By 8.00 the streets were thick with people and platforms had been erected on which, for a fee of 2s 6d one could stand to see the procession. Some, like Charles Dickens, rented rooms in houses overlooking the route in order to get a good view of the momentous event. By the time the Queen passed, on her way to the Abbey, there were between 300 and 400 thousand spectators lining the route. The large numbers may have been increased by the fact that for the first time the new railroads contributed to the massive influx of those coming to London for the day's events. According to Charles Greville, "the railroads [were] loaded with arrivng multitudes."
At 10.00 the Royal Procession set out from Buckingham Palace. Even the weather seemed to cooperate to make this a brilliant event. The Queen noted in her journal that "it was a fine day, and the crowds of people exceeded what I have ever seen; ... [they] were assembled in every spot to witness the procession." The crowd was so great that she "was alarmed at times for fear that the people would be crushed and squeezed on account of the tremendous rush and pressure." An hour and a half after setting out, the procession reached the Abbey where Victoria was greeted by deafening cheers.
Harriet Martineau was fortunate enough to have a seat in the back row of the Abbey gallery where she had "a pillar to lean against, and a nice corner for ... [her] shawl and bag of sandwiches." She had also had the foresight to take a book to read while waiting. Like many of the others who attended the ceremony or lined the streets, she was up early, waking at 2.30 in the morning and beginning her preparations an hour later. The Abbey opened at 5.00 in the morning and people were already waiting to enter.
Despite the great solemnity of the occasion there were moments of humour. The Bishop of Durham, Edward Maltby, who stood near the Queen during the ceremony, seemed to have little idea of what was going on and was, the words of Lord Melbourne, "remarkably maladroit." Things were so confused, and the clergy seemed to have such a poor grasp of what was happening, that at one point the Queen turned to John Thynne, the Sub-Deacon at the Abbey, and asked "Pray tell me what I am to do for they don't know." And clearly this was the case when the ruby ring, which had been made for her little finger, was forced, by the Archbishop, onto the wrong finger. "The consequence" of this was that she had "the greatest difficulty to take it off again, which ... at last she did with great pain."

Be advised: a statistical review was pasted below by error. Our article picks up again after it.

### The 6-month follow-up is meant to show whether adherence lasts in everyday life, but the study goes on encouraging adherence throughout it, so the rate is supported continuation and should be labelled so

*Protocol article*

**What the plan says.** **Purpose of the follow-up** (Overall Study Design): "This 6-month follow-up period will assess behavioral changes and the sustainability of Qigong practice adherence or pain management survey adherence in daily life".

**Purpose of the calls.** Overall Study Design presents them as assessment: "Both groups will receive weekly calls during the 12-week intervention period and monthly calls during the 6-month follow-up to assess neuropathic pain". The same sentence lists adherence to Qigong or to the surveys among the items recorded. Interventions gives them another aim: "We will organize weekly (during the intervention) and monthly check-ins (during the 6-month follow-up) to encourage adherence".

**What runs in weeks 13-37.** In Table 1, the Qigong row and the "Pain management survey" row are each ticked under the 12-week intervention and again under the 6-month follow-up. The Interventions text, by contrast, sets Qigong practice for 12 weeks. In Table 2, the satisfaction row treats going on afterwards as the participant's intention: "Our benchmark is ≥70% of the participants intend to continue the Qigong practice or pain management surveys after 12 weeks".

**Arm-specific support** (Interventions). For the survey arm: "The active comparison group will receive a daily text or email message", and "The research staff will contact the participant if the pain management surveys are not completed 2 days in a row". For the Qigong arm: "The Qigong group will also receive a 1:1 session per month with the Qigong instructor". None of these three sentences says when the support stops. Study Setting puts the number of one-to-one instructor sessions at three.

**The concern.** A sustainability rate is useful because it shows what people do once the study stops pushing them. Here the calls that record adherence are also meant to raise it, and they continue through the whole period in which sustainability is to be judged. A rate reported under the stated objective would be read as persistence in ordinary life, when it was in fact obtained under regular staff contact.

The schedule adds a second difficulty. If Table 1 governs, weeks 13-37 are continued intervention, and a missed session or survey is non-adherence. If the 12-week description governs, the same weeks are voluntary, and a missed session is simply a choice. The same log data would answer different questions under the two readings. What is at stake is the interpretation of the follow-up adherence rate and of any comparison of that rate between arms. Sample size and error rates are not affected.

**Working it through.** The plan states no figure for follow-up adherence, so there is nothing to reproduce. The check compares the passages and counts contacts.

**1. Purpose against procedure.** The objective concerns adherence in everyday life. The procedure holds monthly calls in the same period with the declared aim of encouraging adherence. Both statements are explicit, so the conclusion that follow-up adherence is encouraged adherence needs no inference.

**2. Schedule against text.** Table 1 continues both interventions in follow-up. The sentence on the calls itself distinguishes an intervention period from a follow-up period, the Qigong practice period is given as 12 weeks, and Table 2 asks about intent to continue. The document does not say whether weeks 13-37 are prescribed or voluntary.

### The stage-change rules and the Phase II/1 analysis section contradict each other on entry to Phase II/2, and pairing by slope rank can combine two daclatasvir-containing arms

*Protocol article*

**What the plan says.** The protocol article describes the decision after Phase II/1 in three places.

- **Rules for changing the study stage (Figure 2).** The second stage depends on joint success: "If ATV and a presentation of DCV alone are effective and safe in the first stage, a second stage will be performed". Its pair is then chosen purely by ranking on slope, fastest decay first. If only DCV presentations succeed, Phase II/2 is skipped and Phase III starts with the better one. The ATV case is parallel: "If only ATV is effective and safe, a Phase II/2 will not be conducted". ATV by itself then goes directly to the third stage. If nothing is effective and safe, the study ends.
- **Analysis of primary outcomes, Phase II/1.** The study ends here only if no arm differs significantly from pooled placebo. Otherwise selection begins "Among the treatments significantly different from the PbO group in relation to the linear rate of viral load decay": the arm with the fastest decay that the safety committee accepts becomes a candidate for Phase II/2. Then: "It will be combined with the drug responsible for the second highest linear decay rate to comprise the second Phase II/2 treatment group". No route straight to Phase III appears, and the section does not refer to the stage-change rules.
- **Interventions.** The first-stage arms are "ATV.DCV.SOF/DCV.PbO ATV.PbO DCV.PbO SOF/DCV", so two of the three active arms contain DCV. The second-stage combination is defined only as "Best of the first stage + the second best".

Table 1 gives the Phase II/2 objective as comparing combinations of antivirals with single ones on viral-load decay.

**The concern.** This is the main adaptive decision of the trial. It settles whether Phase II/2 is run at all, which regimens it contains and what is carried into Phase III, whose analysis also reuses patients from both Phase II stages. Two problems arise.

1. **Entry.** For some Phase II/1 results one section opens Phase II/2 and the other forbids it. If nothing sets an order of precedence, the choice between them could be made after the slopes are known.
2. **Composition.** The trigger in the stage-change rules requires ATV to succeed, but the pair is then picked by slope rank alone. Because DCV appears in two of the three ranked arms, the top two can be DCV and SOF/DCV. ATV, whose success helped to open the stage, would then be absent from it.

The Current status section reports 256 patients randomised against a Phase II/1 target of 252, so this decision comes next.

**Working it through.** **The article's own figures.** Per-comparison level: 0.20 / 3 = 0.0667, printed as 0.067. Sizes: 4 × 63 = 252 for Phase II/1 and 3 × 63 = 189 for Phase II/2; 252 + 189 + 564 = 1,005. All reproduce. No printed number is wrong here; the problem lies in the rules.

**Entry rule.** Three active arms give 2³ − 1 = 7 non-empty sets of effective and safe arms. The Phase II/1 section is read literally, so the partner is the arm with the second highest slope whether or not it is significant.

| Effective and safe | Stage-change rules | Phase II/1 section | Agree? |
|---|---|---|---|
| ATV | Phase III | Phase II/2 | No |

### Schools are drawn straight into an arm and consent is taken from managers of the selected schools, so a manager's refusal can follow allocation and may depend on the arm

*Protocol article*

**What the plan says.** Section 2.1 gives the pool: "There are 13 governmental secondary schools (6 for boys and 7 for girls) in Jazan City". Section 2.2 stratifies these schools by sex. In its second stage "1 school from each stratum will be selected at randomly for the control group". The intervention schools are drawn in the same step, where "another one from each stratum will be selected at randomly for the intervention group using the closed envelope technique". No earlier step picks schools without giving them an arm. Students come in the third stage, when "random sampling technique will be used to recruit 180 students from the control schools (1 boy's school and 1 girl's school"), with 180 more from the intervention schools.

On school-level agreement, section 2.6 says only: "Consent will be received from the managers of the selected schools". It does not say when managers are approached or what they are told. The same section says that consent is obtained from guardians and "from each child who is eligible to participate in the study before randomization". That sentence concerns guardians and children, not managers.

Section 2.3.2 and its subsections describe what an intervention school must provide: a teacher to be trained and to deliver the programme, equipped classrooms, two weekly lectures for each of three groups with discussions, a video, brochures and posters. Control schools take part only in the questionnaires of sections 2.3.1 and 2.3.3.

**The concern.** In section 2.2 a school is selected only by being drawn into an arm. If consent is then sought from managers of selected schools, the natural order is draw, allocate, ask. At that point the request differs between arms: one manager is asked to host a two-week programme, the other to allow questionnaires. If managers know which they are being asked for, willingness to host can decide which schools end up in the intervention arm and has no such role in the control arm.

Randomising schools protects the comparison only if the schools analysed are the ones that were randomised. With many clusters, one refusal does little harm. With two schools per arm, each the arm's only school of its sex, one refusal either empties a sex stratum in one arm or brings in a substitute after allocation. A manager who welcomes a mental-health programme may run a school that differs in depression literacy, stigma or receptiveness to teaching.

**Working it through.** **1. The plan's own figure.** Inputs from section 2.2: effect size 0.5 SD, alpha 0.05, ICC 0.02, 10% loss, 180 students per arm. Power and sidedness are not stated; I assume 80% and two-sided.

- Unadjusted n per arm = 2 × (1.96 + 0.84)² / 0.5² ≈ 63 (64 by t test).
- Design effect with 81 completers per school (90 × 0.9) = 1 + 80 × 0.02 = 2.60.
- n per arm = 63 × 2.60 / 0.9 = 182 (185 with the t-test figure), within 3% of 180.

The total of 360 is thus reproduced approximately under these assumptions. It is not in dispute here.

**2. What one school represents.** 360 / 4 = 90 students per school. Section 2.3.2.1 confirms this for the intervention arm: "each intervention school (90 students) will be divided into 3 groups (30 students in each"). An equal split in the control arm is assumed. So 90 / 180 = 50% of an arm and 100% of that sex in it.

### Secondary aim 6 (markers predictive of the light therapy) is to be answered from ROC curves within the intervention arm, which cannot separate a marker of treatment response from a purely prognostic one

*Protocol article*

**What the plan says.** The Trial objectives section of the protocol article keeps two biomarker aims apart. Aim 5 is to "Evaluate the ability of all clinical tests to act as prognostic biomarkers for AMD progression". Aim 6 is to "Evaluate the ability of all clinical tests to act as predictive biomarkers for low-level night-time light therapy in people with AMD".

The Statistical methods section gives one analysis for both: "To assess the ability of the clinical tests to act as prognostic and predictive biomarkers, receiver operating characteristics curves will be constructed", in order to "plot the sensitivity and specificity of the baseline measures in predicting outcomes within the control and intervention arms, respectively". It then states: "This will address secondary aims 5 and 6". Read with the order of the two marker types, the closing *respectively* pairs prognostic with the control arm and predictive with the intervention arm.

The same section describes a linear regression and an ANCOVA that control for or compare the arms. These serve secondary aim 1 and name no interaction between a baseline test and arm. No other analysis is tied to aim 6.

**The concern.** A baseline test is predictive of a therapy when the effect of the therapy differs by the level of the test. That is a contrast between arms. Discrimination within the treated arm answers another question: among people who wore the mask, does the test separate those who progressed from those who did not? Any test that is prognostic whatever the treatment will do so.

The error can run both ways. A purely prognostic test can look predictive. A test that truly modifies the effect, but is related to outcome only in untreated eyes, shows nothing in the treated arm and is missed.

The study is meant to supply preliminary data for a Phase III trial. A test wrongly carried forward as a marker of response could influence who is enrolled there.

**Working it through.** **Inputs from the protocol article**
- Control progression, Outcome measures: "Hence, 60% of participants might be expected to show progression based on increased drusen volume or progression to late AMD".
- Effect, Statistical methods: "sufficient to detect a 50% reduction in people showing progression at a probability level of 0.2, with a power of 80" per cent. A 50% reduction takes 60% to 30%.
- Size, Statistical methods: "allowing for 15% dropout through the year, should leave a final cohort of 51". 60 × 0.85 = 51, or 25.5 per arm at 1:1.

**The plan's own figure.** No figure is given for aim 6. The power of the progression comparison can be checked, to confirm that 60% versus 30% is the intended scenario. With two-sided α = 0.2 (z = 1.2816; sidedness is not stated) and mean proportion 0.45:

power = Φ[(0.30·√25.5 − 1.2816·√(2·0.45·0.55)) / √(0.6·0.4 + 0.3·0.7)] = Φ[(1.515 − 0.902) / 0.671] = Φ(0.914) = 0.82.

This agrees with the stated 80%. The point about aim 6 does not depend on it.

Following the crowning of the Queen the peers paid homage to the Monarch. It was, according to Martineau, "as pretty a sight as any; trains of peers touching her crown, and ... kissing her hand." In the middle of all of this pomp and ceremony, the 82 years old Lord Rolle came forward to pay his homage. Rolle was a large man, but unsteady on his feet, and was supported by peers on each side. As Victoria described it in her journal, "in attempting to ascend the steps [he] fell and rolled quite down, but was not the least hurt." He tried to ascend the steps again, at which Victoria, according to the ever-observant Harriet Martineau, "rose, leaned forward, and held out her hand to the old man, dispensing with his touching the crown." John Martin's 1839 painting of the scene can be found by clicking here.
As the homage ended, drums were beaten and trumpets sounded and the crowd shouted:
God Save Queen Victoria
God Save Queen Victoria
May the Queen live forever
Medals of gold and silver were thrown to the crowd leading to an undignified scramble for the momentos. The Queen, with her Ladies, Train-bearers and the Peers bearing the Regalia repaired to St Edward's Chapel where Lord Melbourne commented that it "was more unlike a Chapel than anything he had ever seen; for what was called an Alter was covered with sandwiches, bottles of wine, etc., etc." While they waited, the Archbishop of Canterbury came in to give Victoria the Orb, which she had already received and he left "confused and puzzled."
On the eve of the Coronation there were fireworks in Hyde and Green Parks, and in the four days following, a great fair with theatres, ballon ascents, food stalls and dance floors up to 500 feet in length was held in Hyde Park. On the second day of the festivities, the Queen visited the park. The Coronation festivities were finally brought to an end on 9 July when the Queen reviewed 5,000 troops in Hyde Park.
The festivities were not limited to London. At Leamington there was a procession, a dinner for the poor, a public dinner and displays of fireworks. At Coventry churches and chapels held services and an ox and sheep were roasted to be distributed to the poor. There was music and fireworks as well. At Stratford-upon-Avon there were entertainments for the poor and a ball at the Town-hall in the evening. Children from the Sunday schools were fed in many places and at Redditch were presented with coronation medals. Balls and dinners were held around the country as well as special meals for the poor. Even in the gaols and the poor-houses there were celebrations. The prisoners in Horsham Gaol were treated to a roast or boiled beef dinner with plum pudding and a pot of ale or porter and the Board of Guardians of the Strand Union ordered that inmates of the two workhouses of the Union should be provided with a meal of baked beef, plum pudding and a pint of porter.
Views of the Coronation were mixed. Most people would seem to have concurred with Harriet Martineau for whom "it was a wonderful day; and one which I am glad to have witnessed." But there were those who felt differently. Charles Greville, the political diarist, was among those who took a dimmer view of the proceedings, noting that "it is very curious, but uncommonly tiresome, and the sooner it is over the better."